It would be easy to bury Saturday’s World Cup semifinal in an avalanche of statistics. You know the kind of thing: South Africa have beaten New Zealand twice and only lost once in World Cup encounters; statistically speaking, when the Springboks reach a semifinal they have a 66% chance of winning the tournament, and so on. And yet, when all is said and done, we come back to the elephant in the room: How to beat the All Blacks?
The All Blacks are the best team in the world. Their record since inception is remarkable, and their record in the past decade is scary. When the great Richie McCaw retires he will have to search long and hard through his mental archives to remember what it is like to lose.
The current side has no obvious weaknesses. It has a mobile tight five that can win set-piece ball, a beautifully balanced back row, a halfback combination that is the envy of the world and a backline that scores tries by the bucket-load. This is what Heyneke Meyer and his brains trust have to overcome if South Africa is to reach the final.
During his tenure as coach, Meyer has had weeks like these fairly frequently, particularly in a 2015 season blighted by defeat. Asked how he can lift his team against a more fancied opponent, he likes to say: “If we play our game it doesn’t matter what the other team does.” And perhaps at this time and in this place he is absolutely right.
It is pointless trying to match the All Blacks at phase play; they are more accurate and less prone to error than any other side. It is pointless trying to tire them out; they are the world’s fittest side. The only way to beat the All Blacks is to put them under pressure, and the only way to do that is to keep the ball away from them and concentrate on your own game.
Plenty of scar tissue
This is where a Springbok side featuring a few players exceptionally long in the tooth has an advantage. The likes of Schalk Burger, Fourie du Preez, Bryan Habana and JP Pietersen have plenty of scar tissue accrued from games against New Zealand, but they can also remember the good times, when South Africa found, albeit briefly, ways to beat the men in black.
They should know better than anyone that the kind of subdue-and-penetrate tactics that worked against Wales will not work against the All Blacks. Wales were guilty of failing to put enough points on the board during their moments of superiority, which opened the way for a training ground eight-nine move by Du Preez and Duane Vermeulen to win the game.
It may not have worked against New Zealand, a fitter and more streetwise unit, but the players involved will be key for South Africa this week. It would appear that Meyer’s many gambles on getting players fit and in form during the course of the tournament have worked. Vermeulen is close to his mighty best, Du Preez’s service is coming back and his eye for a gap has grown with the confidence bred by match fitness.
Elsewhere, Lood de Jager has become a man, Pietersen has found the form that has eluded him all season and Willem Alberts is ready to emerge from the cotton wool in which he has been kept. What the team has to remember above all is that beating the All Blacks is about stepping out of your comfort zone. What was good enough against Wales, Scotland and Samoa will not do against New Zealand.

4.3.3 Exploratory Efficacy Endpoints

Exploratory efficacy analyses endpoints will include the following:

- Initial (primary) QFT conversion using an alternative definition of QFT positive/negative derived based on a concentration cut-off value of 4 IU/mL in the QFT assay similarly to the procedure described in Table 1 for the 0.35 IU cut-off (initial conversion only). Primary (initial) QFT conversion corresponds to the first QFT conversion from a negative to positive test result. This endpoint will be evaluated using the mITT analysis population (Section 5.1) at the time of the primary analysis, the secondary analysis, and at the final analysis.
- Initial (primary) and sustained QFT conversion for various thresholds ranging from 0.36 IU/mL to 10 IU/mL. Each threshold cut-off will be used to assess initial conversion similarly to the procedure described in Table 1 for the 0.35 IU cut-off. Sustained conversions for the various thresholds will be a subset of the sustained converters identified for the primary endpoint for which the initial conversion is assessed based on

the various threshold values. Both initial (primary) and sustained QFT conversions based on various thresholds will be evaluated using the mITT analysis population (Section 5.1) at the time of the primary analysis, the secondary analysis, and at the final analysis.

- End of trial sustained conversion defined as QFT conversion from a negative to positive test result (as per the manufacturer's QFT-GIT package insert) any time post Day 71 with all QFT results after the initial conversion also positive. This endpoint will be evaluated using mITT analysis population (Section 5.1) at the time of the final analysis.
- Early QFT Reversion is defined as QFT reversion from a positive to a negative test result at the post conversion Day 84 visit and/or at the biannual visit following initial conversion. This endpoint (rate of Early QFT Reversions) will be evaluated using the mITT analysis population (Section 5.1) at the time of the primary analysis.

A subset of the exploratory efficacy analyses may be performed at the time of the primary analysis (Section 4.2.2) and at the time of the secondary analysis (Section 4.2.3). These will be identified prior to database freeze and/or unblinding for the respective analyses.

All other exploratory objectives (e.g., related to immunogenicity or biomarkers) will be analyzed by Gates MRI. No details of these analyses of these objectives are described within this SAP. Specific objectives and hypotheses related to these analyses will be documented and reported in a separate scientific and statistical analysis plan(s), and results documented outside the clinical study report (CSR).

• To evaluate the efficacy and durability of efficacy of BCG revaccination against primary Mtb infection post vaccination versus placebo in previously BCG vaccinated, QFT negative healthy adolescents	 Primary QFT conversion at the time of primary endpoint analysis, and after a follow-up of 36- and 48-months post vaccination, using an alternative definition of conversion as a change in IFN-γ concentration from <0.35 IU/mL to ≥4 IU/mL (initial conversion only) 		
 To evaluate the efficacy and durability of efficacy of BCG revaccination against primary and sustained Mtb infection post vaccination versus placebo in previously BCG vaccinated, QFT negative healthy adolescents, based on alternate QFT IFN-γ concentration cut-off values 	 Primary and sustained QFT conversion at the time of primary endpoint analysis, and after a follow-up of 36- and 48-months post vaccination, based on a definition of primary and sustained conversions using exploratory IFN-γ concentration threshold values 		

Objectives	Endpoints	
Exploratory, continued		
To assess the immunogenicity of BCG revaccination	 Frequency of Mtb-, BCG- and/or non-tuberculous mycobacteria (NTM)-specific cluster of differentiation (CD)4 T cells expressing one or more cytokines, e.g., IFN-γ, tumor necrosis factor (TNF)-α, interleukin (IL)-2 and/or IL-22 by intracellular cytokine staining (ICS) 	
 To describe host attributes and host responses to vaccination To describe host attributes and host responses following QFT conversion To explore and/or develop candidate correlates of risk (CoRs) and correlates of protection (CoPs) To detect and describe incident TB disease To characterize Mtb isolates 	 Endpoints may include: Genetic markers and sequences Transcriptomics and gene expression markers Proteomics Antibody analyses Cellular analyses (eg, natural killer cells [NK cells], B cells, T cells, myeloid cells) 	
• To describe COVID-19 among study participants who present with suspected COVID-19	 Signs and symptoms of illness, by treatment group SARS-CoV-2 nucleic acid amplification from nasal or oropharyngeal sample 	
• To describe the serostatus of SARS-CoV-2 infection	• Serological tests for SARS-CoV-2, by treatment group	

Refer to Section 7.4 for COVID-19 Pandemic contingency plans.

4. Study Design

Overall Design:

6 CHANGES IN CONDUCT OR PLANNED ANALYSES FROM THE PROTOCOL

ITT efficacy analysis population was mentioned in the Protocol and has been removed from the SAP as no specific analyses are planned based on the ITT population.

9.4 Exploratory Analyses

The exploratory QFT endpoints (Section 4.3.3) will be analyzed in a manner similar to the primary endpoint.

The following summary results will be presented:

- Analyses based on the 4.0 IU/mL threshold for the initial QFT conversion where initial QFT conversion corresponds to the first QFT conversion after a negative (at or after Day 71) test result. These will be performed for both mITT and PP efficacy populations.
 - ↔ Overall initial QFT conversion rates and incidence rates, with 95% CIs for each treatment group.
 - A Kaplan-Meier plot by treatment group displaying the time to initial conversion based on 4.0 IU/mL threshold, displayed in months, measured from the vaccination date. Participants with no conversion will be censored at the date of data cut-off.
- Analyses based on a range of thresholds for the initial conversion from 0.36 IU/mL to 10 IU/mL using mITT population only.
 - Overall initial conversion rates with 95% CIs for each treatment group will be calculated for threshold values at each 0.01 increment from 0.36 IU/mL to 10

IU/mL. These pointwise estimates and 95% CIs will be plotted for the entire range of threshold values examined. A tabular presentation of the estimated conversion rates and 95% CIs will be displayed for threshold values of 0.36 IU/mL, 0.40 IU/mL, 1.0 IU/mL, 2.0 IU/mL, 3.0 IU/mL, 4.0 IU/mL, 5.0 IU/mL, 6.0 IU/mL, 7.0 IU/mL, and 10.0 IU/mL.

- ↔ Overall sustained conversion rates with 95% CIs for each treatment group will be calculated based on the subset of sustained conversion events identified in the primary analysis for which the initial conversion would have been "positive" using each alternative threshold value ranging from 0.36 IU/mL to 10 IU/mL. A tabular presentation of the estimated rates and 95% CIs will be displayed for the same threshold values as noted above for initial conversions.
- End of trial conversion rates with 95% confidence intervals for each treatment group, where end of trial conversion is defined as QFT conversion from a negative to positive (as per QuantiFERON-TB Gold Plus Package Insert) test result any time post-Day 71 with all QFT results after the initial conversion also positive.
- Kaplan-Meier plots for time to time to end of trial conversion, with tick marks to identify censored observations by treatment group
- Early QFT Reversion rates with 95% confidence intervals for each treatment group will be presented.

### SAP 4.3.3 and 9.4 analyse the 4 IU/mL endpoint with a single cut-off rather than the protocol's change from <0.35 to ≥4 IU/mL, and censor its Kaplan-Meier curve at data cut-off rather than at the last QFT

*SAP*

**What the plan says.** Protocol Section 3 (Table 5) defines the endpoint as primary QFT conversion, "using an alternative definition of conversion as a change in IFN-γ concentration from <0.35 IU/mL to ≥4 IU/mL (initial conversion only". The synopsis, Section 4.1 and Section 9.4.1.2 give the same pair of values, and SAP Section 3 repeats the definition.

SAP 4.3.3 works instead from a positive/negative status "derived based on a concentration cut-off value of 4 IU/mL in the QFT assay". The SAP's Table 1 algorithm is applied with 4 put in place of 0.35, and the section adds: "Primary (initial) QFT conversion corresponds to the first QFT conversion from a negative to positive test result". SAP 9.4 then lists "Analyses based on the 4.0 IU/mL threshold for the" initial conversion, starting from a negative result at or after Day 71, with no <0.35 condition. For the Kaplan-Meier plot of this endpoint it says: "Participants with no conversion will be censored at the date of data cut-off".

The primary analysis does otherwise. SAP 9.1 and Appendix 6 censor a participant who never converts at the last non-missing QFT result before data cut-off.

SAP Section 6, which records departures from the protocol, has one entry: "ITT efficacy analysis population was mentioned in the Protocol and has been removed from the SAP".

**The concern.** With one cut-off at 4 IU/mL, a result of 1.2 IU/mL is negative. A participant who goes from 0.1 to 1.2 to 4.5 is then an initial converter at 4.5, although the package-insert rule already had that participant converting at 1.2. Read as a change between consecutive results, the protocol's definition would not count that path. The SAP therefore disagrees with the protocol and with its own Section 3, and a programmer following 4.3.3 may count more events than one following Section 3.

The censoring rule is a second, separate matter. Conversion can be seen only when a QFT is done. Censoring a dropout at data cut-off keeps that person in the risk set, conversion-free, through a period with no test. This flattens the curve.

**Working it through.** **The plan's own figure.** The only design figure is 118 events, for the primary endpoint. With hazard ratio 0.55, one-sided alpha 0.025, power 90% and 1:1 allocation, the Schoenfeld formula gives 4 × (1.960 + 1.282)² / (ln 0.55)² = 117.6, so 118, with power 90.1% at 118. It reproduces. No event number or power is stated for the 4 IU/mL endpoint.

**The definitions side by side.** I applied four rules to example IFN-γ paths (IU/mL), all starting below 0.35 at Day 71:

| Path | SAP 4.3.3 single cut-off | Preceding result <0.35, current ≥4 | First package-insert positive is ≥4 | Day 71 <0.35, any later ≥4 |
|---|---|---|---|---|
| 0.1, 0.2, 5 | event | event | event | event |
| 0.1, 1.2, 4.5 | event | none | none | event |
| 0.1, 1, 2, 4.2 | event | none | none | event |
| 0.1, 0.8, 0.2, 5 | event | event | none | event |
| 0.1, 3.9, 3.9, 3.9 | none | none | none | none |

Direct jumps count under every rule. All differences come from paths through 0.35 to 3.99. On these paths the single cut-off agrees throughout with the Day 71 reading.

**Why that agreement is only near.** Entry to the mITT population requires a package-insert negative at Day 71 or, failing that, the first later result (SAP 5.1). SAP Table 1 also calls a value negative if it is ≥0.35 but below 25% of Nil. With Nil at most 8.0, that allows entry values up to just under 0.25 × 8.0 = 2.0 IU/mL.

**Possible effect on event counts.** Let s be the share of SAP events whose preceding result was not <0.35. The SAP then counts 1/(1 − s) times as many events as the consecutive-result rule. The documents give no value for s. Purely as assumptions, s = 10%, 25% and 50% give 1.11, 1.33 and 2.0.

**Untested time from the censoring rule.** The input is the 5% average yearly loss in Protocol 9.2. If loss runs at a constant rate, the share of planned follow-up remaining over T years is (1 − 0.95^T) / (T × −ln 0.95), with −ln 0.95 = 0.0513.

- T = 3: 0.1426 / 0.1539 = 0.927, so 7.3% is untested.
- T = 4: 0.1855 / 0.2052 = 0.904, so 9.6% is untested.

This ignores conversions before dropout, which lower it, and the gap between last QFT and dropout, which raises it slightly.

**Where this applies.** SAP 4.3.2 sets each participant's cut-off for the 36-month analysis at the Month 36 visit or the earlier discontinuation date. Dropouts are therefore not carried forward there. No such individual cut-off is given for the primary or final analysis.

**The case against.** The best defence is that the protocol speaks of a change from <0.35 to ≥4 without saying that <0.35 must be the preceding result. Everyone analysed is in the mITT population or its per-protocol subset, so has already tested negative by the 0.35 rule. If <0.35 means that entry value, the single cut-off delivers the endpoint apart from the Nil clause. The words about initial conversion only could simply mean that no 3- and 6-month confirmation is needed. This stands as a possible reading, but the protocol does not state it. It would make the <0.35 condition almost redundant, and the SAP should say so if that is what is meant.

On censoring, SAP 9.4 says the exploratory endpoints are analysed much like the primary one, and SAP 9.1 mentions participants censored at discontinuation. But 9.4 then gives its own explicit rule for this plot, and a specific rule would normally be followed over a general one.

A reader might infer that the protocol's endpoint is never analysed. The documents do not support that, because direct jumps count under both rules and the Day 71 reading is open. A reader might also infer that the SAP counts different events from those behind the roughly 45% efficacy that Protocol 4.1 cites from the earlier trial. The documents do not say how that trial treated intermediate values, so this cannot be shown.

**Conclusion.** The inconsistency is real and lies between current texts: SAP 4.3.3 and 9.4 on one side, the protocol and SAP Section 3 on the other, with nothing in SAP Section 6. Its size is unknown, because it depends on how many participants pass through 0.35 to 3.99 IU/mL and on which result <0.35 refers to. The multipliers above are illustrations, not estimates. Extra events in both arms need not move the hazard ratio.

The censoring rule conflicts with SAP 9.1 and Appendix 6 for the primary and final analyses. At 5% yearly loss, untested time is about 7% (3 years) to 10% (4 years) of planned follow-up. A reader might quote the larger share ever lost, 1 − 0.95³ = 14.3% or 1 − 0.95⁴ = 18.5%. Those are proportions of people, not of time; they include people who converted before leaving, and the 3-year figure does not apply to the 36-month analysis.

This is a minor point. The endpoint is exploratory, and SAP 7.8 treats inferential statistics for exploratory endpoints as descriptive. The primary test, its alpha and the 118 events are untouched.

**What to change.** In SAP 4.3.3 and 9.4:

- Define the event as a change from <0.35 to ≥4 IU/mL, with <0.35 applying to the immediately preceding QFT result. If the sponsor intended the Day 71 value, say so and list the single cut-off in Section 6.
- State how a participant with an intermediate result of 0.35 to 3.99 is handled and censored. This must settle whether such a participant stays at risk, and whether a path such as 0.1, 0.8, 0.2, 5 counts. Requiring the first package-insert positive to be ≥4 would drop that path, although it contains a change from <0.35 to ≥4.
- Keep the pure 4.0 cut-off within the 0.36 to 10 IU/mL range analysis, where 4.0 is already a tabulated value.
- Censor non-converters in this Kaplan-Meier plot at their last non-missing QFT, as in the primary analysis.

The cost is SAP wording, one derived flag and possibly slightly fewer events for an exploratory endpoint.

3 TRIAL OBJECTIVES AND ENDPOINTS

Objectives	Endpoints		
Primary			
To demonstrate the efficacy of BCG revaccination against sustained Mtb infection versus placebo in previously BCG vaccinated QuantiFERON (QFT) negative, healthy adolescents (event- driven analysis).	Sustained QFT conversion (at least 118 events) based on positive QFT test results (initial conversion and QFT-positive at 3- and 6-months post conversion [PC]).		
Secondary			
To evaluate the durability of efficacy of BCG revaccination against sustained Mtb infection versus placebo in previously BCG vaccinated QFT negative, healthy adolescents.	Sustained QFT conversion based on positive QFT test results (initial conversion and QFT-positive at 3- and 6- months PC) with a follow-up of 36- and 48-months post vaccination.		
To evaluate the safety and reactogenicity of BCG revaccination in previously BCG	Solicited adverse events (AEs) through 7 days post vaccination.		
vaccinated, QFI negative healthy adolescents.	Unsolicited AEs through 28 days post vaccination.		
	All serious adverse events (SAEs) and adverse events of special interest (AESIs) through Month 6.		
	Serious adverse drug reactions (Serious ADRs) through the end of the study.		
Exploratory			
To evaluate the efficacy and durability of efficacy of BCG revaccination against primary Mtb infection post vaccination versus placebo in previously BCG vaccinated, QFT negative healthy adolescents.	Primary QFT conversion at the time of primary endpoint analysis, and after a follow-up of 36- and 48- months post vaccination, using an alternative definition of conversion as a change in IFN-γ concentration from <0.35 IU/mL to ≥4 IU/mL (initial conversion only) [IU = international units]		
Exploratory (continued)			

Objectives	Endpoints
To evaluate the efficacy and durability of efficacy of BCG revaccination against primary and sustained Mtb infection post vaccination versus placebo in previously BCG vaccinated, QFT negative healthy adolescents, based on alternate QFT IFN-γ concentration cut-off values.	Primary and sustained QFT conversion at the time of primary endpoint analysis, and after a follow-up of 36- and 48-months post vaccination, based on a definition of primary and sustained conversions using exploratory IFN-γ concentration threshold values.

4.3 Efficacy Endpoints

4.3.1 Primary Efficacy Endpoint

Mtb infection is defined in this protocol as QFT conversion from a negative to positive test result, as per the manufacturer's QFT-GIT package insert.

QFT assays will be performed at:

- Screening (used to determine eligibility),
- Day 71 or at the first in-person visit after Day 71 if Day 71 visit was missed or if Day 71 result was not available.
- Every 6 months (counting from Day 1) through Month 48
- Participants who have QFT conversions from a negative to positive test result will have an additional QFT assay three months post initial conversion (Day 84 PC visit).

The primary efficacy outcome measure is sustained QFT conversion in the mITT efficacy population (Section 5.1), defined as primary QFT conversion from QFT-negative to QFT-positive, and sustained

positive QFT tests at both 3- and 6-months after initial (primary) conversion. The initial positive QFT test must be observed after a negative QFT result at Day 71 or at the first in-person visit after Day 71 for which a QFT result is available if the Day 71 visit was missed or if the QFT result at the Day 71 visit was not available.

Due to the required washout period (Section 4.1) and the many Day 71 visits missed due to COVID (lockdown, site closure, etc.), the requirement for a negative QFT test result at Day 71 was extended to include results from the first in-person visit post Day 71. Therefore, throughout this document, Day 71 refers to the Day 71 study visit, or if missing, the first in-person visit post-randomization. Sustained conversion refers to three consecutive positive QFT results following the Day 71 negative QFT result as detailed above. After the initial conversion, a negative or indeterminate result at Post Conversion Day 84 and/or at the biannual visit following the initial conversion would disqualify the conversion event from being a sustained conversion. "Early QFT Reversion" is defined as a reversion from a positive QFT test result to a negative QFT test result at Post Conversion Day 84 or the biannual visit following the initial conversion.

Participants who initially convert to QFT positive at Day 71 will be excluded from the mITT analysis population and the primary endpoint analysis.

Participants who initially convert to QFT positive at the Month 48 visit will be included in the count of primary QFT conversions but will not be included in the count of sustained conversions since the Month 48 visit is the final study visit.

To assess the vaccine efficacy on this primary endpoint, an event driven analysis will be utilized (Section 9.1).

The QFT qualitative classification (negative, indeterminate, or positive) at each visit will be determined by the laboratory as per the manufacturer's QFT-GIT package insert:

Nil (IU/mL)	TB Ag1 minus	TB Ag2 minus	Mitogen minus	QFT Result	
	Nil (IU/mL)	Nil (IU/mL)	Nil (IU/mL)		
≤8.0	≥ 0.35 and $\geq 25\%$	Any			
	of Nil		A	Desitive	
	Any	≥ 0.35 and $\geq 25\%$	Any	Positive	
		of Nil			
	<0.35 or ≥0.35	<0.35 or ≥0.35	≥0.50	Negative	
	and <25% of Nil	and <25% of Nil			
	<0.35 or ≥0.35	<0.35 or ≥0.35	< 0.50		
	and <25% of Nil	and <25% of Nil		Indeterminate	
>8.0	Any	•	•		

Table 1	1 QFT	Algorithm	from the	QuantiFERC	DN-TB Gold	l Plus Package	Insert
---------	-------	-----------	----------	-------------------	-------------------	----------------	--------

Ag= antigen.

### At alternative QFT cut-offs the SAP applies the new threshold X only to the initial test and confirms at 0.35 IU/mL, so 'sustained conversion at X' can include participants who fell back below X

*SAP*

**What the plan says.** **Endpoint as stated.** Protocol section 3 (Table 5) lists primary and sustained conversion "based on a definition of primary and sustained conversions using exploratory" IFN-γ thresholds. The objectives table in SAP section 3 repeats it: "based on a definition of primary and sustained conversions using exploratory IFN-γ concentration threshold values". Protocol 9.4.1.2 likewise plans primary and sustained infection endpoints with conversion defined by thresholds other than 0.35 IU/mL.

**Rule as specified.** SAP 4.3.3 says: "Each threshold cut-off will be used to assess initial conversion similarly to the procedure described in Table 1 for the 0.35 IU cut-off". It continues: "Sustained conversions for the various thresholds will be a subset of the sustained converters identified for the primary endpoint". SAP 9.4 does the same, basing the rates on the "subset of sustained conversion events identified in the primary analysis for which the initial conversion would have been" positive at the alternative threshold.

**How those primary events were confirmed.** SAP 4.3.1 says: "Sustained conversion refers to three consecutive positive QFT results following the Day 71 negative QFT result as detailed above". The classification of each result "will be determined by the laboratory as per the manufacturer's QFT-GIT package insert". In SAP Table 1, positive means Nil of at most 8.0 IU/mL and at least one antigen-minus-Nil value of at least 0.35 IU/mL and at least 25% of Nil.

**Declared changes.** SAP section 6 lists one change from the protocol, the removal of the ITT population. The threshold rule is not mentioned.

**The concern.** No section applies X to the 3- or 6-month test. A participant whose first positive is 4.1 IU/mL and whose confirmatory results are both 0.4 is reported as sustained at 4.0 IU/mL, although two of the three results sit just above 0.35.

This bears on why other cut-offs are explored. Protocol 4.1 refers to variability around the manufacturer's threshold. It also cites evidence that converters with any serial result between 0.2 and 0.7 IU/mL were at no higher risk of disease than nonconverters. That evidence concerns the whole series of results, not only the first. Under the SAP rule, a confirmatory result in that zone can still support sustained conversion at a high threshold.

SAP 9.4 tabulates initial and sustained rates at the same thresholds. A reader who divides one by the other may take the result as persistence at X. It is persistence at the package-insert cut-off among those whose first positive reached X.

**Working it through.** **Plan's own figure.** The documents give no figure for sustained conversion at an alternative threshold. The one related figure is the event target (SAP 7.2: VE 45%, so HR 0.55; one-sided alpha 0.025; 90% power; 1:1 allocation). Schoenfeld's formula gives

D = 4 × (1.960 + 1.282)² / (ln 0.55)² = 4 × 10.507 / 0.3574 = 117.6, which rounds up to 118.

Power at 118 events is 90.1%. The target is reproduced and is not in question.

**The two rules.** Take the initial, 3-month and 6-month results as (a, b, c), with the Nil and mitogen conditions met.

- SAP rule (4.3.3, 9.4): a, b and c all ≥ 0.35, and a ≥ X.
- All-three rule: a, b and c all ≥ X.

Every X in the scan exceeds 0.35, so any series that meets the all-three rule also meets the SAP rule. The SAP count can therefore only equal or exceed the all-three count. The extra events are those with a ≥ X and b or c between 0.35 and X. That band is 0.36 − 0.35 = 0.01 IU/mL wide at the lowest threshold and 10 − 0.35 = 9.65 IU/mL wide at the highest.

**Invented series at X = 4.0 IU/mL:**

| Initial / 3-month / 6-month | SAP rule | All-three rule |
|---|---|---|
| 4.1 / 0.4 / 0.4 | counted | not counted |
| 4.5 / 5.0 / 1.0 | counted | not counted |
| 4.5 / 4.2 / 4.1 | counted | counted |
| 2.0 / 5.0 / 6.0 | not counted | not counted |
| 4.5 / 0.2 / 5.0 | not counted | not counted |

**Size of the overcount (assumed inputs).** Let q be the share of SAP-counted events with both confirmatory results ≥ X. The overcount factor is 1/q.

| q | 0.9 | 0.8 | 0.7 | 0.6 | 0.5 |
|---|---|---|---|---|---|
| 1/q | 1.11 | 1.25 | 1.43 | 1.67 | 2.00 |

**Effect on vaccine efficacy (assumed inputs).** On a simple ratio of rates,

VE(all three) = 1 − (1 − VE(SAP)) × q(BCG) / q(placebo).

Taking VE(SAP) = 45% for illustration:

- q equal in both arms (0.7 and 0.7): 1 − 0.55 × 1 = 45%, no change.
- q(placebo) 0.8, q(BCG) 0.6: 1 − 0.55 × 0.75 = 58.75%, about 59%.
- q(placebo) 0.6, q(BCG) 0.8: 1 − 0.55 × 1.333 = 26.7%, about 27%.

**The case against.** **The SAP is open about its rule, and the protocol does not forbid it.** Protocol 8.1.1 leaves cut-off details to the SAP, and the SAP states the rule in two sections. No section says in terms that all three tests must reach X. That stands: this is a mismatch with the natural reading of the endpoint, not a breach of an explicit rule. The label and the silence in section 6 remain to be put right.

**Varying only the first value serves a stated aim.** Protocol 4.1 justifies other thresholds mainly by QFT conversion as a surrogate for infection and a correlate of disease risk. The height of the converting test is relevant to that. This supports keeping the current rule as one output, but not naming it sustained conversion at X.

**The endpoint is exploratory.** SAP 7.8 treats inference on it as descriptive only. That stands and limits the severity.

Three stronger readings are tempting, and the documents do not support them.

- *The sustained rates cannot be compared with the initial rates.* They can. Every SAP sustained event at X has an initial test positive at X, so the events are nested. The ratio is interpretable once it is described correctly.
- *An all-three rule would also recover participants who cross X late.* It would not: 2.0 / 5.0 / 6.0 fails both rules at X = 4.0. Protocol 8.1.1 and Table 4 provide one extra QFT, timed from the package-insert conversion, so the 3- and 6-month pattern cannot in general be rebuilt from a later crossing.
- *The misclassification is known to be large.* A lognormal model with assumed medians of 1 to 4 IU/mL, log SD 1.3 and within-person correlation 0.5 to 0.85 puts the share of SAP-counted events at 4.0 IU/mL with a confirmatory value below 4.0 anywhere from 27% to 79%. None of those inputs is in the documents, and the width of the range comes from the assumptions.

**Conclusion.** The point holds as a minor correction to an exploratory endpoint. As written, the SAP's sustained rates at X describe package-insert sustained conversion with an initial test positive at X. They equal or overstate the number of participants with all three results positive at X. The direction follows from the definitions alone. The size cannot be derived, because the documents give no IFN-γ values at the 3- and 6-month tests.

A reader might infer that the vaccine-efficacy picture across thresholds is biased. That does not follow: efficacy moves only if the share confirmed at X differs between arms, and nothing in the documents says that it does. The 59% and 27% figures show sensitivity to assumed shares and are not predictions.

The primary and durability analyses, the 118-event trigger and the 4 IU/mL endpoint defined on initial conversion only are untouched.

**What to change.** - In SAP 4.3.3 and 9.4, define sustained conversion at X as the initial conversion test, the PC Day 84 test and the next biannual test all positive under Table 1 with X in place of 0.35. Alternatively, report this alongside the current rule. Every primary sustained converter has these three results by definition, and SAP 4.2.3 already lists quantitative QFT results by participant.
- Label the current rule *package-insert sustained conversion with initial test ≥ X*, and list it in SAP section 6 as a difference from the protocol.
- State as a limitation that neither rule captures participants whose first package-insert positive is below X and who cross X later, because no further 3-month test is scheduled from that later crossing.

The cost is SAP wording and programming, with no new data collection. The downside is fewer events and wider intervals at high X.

Fortunately, the team only has to think back to the last weekend of July to remember how to put pressure on the All Blacks. In the highest-quality Test of the season South Africa dominated the game until uncontested scrums were allowed in the final quarter. They allowed their focus to slip and McCaw scored a sucker try from a lineout five metres out.
Referee is utterly irrelevant
The legality of McCaw’s try was debated almost as loudly as Craig Joubert’s penalty decision against Scotland in last weekend’s quarterfinal, but with the same outcome; history will record that it happened. The referee who allowed uncontested scrums and McCaw’s try, Jérôme Garcès of France, will control this week’s semifinal between the same two sides.
Garcès has controlled half a dozen games featuring South Africa in his time; the Springboks have won three and lost three, but that says more about the team than it does about Garcès. At this stage of the competition, who referees is utterly irrelevant; it is about who wants it most.
It would be an easy thing to step back into the laager and mutter platitudes such as “we must make our tackles” and “we must kick our goals”, but neither is a recipe for success against New Zealand. It is all about ambition; taking contact, going to ground and recycling the ball through multiple phases does not beat New Zealand. History tells us that McCaw’s side waits for an error and then pounces.
It is about first phase. The Springboks must win their scrum, which means that Frans Malherbe needs to have the game of his life. They must dominate the lineouts, a simpler task given that they have four genuine jumper options and Victor Matfield on the bench. And, more importantly than anything else, they must hold on to the ball.
The team of 2007 could kick the ball away, safe in the knowledge that they would get it back again. The All Blacks will not be so accommodating. If you kick you must find touch. Do not allow the back three to carry the ball back at pace; that way destruction lies. Keep the ball, win your set pieces, kick your goals and let scoreboard pressure do the rest. The All Blacks are a great side, but they are mortal.